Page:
Three Guardsmen

The Three Guardsmen were three U.S. marshals based in Fort Smith (Sebastian County) who became famous for their effort to track down the Doolin Gang, also known as the Wild Bunch, in Oklahoma in the early 1890s. When the three accomplished lawmen teamed up in 1891, they spent the next five years pursuing the group, finally capturing gang leader Bill Doolin in January 1896, only to have him escape from the Guthrie Federal Prison less than six months later. They tracked him down again, but refusing to surrender, Doolin was killed in a shootout on August 25, 1896.

The leader of the Three Guardsmen was Henry Andrew “Heck” Thomas, who was born in 1850 in Athens, Georgia. Thomas was joined by Christian Madsen, who was born in Schleswig, Denmark, on February 25, 1851, but came to the United States in 1875. The third member of the trio was William Matthew “Pete” Tilghman Jr., who was born at Fort Dodge, Iowa, on July 4, 1854. Their personal stories and lives before the joining the U.S. Marshals Service are largely unknown and were later overshadowed by their legends.

As members of the U.S. Marshals Service beginning in the 1880s, Thomas, Tilghman, and Madsen were charged with trying to bring order to the ever more populous frontier. They came into regular contact with each other, sometimes in passing, sometimes working on the same effort, including Thomas and Madsen teaming up in the ultimately successful effort to bring down the notorious Dalton Gang.

By the time they formally came together in the early 1890s, charged with the pursuit of the Doolin gang by U.S. marshal Evett Dumas Nix, who served under the jurisdiction of Judge Isaac Parker, they represented a formidable array of experienced frontier talent. As they set out in the summer of 1891, each had his strengths—Thomas was the best shot, Tilghman the best tracker, and Madsen the organizer who kept them on track.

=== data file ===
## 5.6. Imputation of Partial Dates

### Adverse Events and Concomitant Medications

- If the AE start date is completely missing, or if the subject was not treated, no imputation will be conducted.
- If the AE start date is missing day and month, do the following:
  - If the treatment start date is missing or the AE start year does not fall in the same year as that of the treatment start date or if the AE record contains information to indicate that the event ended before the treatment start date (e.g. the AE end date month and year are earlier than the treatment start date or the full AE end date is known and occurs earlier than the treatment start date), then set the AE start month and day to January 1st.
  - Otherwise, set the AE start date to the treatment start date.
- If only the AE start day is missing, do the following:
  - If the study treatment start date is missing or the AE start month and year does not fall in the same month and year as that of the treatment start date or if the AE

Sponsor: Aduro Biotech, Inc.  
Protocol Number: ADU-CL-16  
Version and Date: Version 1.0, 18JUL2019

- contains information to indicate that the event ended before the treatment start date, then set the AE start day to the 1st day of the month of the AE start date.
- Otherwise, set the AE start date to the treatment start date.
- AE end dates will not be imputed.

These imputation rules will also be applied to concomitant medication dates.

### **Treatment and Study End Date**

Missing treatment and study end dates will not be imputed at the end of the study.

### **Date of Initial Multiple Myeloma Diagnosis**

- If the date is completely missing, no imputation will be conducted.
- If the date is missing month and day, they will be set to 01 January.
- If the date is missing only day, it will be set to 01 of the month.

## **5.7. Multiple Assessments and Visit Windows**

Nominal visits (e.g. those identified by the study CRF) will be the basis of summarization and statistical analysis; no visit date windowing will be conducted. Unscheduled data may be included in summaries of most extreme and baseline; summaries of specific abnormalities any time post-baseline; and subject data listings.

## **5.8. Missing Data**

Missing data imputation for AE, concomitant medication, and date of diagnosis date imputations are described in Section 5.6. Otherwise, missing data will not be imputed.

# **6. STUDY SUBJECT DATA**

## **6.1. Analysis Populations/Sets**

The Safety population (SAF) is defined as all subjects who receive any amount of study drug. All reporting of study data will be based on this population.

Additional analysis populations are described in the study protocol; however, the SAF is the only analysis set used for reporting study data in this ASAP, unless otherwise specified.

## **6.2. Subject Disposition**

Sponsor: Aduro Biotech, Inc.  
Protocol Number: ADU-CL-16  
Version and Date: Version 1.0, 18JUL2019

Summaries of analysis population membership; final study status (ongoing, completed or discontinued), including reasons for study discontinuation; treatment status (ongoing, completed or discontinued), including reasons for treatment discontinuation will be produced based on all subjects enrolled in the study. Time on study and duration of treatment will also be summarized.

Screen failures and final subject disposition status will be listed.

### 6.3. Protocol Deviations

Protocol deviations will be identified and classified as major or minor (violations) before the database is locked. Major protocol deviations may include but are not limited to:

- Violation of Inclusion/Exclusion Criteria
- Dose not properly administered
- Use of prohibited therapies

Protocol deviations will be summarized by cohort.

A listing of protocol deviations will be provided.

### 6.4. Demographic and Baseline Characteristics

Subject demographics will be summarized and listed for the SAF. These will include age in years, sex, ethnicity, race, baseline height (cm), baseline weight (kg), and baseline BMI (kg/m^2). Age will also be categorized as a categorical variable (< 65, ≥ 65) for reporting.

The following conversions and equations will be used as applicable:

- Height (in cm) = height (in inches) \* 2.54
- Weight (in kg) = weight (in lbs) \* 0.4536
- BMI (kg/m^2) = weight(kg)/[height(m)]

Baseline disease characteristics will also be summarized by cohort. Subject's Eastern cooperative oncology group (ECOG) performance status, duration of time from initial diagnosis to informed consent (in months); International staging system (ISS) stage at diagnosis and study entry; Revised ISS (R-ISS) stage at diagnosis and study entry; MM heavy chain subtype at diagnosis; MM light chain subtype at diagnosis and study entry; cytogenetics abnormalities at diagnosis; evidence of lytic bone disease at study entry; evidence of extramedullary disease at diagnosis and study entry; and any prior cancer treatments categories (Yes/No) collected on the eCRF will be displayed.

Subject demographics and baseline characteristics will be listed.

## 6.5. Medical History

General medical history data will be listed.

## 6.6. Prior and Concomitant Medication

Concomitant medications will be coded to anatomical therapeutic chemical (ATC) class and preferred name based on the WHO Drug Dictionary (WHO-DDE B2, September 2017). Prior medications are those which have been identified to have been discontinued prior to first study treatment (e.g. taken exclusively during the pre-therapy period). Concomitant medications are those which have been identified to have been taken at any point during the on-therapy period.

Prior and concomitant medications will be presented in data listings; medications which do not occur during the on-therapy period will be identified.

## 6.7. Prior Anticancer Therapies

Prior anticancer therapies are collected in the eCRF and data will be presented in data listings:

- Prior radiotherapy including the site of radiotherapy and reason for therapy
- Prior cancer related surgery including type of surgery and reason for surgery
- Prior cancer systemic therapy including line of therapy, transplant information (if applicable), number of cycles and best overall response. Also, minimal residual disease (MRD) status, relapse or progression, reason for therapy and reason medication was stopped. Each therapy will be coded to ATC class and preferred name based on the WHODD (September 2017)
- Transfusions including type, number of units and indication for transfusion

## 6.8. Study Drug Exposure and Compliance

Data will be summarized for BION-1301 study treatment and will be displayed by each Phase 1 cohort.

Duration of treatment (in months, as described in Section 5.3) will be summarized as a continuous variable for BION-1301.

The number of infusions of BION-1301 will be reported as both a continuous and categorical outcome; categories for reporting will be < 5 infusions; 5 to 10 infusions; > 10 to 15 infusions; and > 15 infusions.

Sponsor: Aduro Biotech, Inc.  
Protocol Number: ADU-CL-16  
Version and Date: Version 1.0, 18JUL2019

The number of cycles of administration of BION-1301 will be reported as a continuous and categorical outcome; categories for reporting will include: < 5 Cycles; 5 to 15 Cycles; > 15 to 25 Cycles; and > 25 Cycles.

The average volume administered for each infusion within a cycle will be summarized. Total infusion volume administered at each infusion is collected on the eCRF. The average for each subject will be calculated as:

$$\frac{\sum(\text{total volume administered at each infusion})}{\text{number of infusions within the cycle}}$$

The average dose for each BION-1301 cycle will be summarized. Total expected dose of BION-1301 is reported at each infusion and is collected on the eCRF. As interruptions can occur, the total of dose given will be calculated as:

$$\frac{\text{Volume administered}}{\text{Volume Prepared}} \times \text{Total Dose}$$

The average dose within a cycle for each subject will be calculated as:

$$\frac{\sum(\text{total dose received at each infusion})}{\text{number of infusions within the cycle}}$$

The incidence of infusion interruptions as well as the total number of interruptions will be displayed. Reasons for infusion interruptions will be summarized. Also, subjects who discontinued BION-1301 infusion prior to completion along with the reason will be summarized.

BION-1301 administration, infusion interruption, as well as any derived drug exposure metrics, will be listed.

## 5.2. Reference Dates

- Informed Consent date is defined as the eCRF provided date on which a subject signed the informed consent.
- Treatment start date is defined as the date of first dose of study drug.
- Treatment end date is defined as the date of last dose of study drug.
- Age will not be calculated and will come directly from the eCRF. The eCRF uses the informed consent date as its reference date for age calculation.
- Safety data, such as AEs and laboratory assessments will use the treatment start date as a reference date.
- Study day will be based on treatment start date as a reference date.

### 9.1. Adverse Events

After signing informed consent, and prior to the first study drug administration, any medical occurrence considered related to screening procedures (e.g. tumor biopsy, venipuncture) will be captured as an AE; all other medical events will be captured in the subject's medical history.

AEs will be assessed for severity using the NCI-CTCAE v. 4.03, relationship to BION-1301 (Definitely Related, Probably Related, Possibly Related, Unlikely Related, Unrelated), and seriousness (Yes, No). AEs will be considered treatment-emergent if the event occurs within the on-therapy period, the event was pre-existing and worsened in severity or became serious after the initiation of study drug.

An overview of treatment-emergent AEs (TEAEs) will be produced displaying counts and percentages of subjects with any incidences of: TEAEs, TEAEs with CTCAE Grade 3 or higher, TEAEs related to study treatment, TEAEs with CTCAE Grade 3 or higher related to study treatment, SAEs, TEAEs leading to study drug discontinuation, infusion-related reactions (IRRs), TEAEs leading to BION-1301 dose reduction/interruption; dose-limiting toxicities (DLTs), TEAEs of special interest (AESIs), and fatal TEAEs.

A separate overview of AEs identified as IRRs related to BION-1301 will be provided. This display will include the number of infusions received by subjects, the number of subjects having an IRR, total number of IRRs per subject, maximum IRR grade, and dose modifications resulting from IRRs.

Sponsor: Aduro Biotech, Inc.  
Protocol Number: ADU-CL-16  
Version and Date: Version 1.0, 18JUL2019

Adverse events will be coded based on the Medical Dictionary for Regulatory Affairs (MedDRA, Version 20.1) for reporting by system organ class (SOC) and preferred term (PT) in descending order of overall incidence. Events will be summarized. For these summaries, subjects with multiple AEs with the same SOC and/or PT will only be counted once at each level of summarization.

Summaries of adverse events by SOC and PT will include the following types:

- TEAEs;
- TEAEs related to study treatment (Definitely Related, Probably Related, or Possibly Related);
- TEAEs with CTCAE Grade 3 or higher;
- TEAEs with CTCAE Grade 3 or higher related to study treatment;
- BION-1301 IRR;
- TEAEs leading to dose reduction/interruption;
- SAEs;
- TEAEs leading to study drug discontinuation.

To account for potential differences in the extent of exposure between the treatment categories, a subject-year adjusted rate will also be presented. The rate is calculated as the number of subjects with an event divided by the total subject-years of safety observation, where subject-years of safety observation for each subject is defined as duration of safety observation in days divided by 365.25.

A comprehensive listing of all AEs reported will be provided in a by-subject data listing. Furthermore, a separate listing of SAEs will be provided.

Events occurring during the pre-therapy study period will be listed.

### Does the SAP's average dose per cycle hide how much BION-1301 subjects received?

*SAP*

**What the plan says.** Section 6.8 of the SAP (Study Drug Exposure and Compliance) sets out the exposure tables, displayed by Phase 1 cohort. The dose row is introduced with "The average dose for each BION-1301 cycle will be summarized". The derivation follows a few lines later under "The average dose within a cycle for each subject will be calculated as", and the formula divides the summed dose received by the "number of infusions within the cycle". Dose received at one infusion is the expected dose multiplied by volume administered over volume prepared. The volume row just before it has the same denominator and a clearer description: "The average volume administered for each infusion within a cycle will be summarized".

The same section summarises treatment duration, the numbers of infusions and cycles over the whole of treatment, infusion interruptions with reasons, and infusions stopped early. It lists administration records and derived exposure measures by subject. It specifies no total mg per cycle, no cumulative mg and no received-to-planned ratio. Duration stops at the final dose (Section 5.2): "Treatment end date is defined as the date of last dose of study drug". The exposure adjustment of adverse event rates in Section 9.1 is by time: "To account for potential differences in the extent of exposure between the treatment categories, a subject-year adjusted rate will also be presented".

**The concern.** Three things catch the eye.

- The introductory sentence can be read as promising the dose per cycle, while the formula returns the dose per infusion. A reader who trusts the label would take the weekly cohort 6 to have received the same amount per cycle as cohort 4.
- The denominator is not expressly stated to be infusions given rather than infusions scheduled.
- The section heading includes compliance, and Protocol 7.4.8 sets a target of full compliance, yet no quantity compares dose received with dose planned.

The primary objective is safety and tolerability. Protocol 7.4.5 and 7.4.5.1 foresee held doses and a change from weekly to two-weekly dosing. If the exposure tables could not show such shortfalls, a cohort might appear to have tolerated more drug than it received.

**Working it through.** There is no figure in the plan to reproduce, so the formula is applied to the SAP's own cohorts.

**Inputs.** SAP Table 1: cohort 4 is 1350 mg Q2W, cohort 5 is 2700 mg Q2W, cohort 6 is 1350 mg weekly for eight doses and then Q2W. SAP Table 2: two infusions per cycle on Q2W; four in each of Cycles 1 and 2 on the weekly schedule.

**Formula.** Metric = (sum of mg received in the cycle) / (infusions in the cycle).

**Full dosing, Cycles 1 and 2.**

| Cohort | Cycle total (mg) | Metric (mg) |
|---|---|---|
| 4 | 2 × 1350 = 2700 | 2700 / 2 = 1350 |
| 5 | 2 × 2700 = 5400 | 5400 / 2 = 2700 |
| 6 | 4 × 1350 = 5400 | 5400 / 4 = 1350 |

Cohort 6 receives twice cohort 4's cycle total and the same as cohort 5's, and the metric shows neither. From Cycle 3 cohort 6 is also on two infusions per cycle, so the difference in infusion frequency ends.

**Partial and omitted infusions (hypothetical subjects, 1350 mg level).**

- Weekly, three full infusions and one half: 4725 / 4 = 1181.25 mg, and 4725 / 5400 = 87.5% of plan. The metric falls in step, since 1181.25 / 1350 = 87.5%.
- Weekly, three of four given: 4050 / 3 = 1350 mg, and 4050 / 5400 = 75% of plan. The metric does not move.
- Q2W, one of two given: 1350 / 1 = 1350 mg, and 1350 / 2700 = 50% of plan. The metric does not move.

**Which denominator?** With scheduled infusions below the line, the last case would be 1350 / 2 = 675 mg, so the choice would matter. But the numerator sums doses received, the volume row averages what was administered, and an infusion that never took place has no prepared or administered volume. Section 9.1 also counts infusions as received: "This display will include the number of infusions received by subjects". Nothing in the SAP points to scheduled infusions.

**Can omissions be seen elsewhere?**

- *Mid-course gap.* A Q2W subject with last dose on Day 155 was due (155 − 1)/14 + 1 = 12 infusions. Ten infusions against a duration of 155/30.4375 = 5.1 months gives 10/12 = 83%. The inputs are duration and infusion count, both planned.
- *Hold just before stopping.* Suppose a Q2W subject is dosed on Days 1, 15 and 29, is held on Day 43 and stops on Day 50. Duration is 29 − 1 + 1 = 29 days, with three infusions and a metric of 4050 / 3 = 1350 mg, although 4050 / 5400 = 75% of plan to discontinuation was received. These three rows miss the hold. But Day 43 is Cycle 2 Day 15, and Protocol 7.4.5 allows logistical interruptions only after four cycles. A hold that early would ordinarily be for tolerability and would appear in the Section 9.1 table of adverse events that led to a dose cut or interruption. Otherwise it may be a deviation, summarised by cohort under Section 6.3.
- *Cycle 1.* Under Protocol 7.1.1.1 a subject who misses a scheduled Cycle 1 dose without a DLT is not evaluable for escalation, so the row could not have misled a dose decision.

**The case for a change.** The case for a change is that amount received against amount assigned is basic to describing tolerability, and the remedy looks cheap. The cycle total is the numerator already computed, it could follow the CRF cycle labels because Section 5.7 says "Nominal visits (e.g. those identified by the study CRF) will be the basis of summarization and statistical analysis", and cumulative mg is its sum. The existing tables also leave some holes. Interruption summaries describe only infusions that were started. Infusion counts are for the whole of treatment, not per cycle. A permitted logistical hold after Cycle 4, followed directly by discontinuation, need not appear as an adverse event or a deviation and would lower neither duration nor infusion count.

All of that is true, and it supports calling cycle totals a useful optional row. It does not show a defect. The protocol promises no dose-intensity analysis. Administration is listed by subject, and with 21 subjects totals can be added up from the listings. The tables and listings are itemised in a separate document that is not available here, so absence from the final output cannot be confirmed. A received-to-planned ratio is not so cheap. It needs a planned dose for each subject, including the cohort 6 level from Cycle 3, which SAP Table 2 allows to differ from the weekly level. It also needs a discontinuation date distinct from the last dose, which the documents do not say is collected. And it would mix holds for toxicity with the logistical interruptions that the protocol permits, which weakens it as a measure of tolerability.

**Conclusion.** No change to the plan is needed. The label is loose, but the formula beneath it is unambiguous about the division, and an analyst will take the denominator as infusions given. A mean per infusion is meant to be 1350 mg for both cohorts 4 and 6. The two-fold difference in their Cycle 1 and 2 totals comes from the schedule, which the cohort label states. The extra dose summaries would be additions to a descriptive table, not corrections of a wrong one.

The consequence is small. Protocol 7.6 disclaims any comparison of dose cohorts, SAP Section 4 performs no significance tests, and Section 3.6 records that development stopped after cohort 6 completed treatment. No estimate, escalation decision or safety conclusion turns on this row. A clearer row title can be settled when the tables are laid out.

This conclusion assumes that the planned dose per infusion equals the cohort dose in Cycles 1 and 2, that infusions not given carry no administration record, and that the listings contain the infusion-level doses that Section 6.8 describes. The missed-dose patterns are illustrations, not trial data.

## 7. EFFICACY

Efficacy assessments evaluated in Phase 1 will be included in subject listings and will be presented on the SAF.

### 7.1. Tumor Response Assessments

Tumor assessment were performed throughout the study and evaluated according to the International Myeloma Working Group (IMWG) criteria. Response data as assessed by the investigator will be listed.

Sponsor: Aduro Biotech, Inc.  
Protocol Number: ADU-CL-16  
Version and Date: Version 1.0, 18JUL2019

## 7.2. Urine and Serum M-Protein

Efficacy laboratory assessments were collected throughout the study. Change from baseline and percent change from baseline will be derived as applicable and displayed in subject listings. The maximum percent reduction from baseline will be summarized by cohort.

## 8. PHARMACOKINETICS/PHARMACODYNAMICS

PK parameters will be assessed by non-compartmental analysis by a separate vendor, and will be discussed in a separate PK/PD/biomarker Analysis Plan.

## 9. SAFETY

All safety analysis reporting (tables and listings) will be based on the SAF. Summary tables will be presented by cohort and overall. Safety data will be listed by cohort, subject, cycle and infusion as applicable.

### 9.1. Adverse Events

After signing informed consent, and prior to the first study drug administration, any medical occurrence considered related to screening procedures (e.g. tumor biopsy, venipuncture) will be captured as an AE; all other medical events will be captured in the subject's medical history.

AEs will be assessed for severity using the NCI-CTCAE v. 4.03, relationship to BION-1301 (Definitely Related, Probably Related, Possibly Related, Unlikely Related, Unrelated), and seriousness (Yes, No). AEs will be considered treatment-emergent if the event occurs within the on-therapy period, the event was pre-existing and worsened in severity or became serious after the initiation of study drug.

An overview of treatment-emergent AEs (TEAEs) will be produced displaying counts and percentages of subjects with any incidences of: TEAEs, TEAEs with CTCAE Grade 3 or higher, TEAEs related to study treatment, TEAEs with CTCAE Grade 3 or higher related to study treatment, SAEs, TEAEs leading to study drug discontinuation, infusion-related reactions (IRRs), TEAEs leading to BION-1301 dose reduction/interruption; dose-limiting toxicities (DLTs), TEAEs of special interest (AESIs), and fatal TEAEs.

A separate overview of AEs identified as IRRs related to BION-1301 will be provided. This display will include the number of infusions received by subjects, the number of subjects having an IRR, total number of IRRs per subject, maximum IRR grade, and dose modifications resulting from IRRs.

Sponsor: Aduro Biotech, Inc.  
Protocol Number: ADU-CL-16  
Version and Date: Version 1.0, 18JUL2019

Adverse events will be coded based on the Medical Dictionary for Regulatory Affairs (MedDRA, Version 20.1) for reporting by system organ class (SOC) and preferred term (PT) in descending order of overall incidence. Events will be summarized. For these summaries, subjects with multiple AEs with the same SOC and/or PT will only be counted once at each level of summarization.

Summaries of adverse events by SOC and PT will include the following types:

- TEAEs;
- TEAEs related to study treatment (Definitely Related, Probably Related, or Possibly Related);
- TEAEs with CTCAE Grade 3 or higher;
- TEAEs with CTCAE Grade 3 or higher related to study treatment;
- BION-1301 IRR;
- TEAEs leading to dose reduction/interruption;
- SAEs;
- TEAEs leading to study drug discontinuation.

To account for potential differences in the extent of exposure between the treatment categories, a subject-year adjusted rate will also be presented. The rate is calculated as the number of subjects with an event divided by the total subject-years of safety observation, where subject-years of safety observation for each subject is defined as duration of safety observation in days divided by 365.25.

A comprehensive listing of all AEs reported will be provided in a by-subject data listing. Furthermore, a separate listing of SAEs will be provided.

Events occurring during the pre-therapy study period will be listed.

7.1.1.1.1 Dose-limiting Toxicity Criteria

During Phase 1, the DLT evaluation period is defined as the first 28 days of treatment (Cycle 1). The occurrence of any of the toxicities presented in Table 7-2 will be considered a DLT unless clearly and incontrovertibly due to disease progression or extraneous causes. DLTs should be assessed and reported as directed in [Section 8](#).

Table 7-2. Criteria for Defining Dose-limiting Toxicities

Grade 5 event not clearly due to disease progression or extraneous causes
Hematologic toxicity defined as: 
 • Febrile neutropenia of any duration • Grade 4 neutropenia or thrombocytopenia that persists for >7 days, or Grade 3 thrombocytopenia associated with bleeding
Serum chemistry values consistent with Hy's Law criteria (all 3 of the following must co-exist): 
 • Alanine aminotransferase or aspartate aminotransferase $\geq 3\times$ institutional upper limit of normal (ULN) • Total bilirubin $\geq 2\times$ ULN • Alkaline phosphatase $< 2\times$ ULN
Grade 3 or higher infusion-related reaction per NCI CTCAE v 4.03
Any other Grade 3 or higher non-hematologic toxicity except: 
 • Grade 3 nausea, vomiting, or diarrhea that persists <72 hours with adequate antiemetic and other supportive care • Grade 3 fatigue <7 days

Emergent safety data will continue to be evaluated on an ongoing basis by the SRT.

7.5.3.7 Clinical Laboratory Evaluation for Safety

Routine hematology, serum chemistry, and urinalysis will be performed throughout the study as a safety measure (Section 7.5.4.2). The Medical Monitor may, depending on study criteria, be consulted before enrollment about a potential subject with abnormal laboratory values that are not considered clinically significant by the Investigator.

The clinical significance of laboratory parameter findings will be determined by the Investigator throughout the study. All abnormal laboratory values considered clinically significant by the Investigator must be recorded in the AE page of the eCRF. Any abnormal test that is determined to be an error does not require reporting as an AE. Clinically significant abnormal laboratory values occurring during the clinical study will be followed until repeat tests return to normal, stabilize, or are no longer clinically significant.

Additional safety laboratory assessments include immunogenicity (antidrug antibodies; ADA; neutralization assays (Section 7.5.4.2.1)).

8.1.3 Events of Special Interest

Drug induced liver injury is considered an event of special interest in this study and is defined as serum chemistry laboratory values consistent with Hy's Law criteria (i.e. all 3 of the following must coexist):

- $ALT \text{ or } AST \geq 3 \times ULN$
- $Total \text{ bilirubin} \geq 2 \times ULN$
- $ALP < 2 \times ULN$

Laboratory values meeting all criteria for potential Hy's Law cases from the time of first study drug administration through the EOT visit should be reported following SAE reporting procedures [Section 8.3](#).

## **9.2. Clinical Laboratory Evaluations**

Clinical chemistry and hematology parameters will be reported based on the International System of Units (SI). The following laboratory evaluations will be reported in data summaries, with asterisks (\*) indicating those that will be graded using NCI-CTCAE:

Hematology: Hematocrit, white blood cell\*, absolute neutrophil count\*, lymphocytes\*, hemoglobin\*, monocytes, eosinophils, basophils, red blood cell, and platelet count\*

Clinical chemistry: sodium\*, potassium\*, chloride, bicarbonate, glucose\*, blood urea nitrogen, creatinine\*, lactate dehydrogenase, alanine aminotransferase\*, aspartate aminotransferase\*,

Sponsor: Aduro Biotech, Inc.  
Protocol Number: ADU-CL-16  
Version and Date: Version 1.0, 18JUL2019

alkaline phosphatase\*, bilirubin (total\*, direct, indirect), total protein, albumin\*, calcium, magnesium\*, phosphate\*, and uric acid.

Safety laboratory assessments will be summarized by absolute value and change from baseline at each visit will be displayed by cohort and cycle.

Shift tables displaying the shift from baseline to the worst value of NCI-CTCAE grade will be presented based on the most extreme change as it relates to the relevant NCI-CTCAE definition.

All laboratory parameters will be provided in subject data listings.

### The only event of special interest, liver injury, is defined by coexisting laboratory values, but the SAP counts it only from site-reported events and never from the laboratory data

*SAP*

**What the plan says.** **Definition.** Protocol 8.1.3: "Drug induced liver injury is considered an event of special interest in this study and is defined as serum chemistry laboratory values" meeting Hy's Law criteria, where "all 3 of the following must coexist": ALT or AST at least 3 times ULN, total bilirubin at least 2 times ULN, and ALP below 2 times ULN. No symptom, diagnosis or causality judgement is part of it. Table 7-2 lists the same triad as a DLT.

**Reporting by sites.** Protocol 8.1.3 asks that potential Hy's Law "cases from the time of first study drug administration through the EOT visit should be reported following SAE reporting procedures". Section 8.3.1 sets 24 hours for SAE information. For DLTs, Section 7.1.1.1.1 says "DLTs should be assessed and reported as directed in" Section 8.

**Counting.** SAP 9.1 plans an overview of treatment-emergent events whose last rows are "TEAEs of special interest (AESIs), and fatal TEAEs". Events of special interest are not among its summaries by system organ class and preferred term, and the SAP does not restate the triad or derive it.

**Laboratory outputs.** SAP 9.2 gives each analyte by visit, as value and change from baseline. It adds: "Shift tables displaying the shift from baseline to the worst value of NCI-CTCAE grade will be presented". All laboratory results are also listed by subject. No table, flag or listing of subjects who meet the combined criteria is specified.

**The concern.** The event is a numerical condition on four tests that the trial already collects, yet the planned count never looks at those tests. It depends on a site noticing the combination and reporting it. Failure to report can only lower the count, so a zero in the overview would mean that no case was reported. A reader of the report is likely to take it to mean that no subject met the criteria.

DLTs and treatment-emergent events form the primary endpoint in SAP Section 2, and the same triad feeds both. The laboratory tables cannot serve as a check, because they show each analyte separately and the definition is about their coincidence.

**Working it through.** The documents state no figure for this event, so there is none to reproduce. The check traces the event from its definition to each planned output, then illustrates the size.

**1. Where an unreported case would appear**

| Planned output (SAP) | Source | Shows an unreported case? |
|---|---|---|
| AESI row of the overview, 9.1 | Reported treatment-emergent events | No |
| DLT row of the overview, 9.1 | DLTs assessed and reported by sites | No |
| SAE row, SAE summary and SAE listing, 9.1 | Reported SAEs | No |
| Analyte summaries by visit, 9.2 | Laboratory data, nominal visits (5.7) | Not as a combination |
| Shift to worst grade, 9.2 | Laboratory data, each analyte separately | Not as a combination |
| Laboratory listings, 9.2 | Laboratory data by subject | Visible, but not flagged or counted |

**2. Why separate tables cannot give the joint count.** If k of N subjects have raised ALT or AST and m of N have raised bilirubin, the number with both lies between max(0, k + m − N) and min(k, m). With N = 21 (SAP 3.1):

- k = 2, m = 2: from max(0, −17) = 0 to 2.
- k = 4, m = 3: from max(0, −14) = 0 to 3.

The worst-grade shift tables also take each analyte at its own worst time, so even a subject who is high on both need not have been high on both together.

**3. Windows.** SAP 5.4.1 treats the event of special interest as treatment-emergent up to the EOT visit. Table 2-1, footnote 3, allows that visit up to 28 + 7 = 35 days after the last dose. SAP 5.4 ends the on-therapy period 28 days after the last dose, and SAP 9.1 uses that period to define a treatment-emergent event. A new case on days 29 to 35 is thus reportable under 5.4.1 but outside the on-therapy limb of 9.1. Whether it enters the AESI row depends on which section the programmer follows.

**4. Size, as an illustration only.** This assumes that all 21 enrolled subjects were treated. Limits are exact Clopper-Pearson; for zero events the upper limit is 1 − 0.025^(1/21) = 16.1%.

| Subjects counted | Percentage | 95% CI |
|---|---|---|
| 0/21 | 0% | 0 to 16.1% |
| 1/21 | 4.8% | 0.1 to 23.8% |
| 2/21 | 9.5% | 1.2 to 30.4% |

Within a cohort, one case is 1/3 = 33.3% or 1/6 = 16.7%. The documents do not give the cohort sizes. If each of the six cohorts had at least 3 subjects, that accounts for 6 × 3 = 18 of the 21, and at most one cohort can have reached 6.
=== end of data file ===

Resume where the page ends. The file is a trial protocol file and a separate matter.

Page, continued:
After a lengthy campaign pursuing the marauding gang, the Three Guardsmen (a name later given to them by one of the gangs they pursued), armed with new information, planned to surprise the Wild Bunch in Ingals, Oklahoma, where it was holed up. However, the new district U.S. marshal halted their plan, believing a larger contingent was needed. The ultimate encounter in September 1893, a clash that became known as the Battle of Ingals, saw three deputies and two civilians killed, but only one outlaw was wounded and captured. After that failed effort, Thomas, Tilghman, and Madsen were relieved of all other responsibilities and assigned the pursuit of the Doolin gang full time. They again followed the gang as it robbed trains and banks in Kansas, the Indian Territory, and Texas.

Finally, they arrested Doolin in January 1896, when Tilghman, dressed like a preacher, with his gun under his jacket, arrested him at a spa in Eureka Springs (Carroll County), where he had gone for treatment of his arthritic foot. However, Doolin escaped from prison, and the chase began again. Finally, in August 1896, believing that Doolin would seek to meet his wife at her father’s house in Lawson, Oklahoma, they waited, and on August 25, Doolin appeared. The marshals called for his surrender, but he responded with gunfire. In the ensuing battle, Bill Doolin was shot dead by Heck Thomas.

From there, each of the Three Guardsmen went his own way. Thomas retired as a marshal in 1905, becoming chief of police in Lawton, Oklahoma, a post he held until his death in 1912. Tilghman retired in 1910 and served for a time in the Oklahoma State Senate; while serving as town marshal of Cromwell, Oklahoma, he was murdered in 1924 by a corrupt prohibition agent. Chris Madsen retired in 1905 and died in 1944.

For additional information:
“Heck Thomas—Tough Law in Indian Territory.” Old West Legends. (accessed May 17, 2017).

Marcou, Dan. “Police History: Henry Andrew ‘Heck’ Thomas, Man-Hunter Extraordinaire.” (accessed May 17, 2017).

Samuelson, Nancy B. Shoot from the Lip: The Lives, Legends & Lies of the Three Guardsmen of Oklahoma & U.S. Marshal Nix. Eastford, CT: Shooting Star Press, 1998.

“The Three Guardsmen.” Shakey Pete’s Shooting Shack, April 20, 2011. (accessed May 17, 2017).

William H. Pruden III
Ravenscroft School


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